By researcher Martin Collinson
Aniridia, caused by mutation in the so-called eye ‘master regulator gene’, PAX6, can impact on vision in several ways. In addition to the absence or near-absence of the iris, people with aniridia are at high risk of cataract (cloudy lenses) and glaucoma.
One of the most intractable problems however is the deterioration of the front surface of the eye, the cornea, which can occur over time, leading to inflammation, opacity and irritation. Conventionally, this corneal deterioration (‘aniridia-related keratopathy’ or ARK) is treated as a failure of the stem cells that maintain the corneal epithelial
surface, and transplant of stem cells can improve vision, at least for a while.
However, there is a lot more going on: the corneal surface of people with aniridia is typically more fragile than found in the general population. Not only is it more likely to suffer small recurrent abrasions, it is also slower at repairing wounds, and metabolically slightly less able to respond to environmental stress. Corneas have fantastic powers of regeneration, but this ‘triple-whammy’ means that over time, the corneas of people with aniridia do tend to deteriorate, and there is no cure.
Typically, people with aniridia have only one functional copy of the PAX6 gene in every cell, instead of the normal two. The other copy has picked up a mutation that stops it from producing a functional protein, and of course these mutant genes can run in families. The mutations mean that cells in people with aniridia are not producing as much PAX6 protein as the eye needs to develop normally.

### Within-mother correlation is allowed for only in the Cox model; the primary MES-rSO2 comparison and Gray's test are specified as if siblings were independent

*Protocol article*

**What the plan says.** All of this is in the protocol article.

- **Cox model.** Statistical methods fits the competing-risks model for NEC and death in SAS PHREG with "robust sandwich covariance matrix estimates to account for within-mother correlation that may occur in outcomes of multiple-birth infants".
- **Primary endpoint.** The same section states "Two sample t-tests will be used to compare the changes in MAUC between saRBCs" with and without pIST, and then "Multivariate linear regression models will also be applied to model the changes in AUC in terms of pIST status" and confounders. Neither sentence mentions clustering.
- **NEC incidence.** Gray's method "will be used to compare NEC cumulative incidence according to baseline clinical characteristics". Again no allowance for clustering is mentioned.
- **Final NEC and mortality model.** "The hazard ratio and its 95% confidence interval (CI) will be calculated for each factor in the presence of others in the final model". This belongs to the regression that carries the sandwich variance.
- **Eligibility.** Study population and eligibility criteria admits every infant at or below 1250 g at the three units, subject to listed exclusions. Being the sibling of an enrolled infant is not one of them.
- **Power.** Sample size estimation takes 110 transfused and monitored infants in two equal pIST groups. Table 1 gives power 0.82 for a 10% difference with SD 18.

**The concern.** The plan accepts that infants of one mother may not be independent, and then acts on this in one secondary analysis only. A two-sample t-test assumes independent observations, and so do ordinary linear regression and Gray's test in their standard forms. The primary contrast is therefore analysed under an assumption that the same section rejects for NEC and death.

Recently drugs such as Ataluren and others have been developed and trialled that can
‘rescue’ mutant cells and allow them to produce more normal levels of protein. They show great potential to improve the eye condition in aniridia, but will only ever work for the minority of people who have a particular type of mutation where a single DNA base change ‘stops’ the gene somewhere in the middle. Drugs such as Ataluren allow cells to ignore such mutations, but are not designed to help the majority of people with aniridia who have different mutations, such as for example, the whole gene being missing.
To address this, we are working with researchers such as Professor Daniel Aberdam at INSERM (Paris) and Tel Aviv University. They have screened for new safe drugs that for one reason or other, can increase PAX6 protein levels in human cells that carry aniridia-causing mutations. They found two drugs that in cell culture tests in vitro, can safely raise PAX6 levels in mutant corneal cells, rescue gene expression and help with wound healing. We believe these are very exciting as candidate cures for the corneal problems associated with aniridia.
Fight for Sight have funded us to test whether these drugs can fulfil their promise. The intention is to test them in mice that carry Pax6 mutations equivalent to those found in people, to see if they are a viable oral or topical (i.e. eyedrops) therapy for aniridia. The Pax6 mice are perfectly healthy and live normal ‘lab mouse’ lives, but show the iris, lens and corneal problems associated with human aniridia. They therefore have relatively poor eyesight, and the idea of the project is to test whether these drugs can improve their vision. If it works on mice, there is good reason to think it will work on people too. It is a twelve-month project and so we hope to be able to report results by the end of 2020.
It is not intended that the drugs will make the iris grow back or give everyone with aniridia perfect eyesight – that’s a battle for another day. However, we are very optimistic that we will be able to ameliorate the corneal problems that can be an important component of the vision loss associated with aniridia, and a persistent irritation to people affected.
While a cure for aniridia is probably a long way off, there is hope that significant improvement of vision will become routine in the medium term.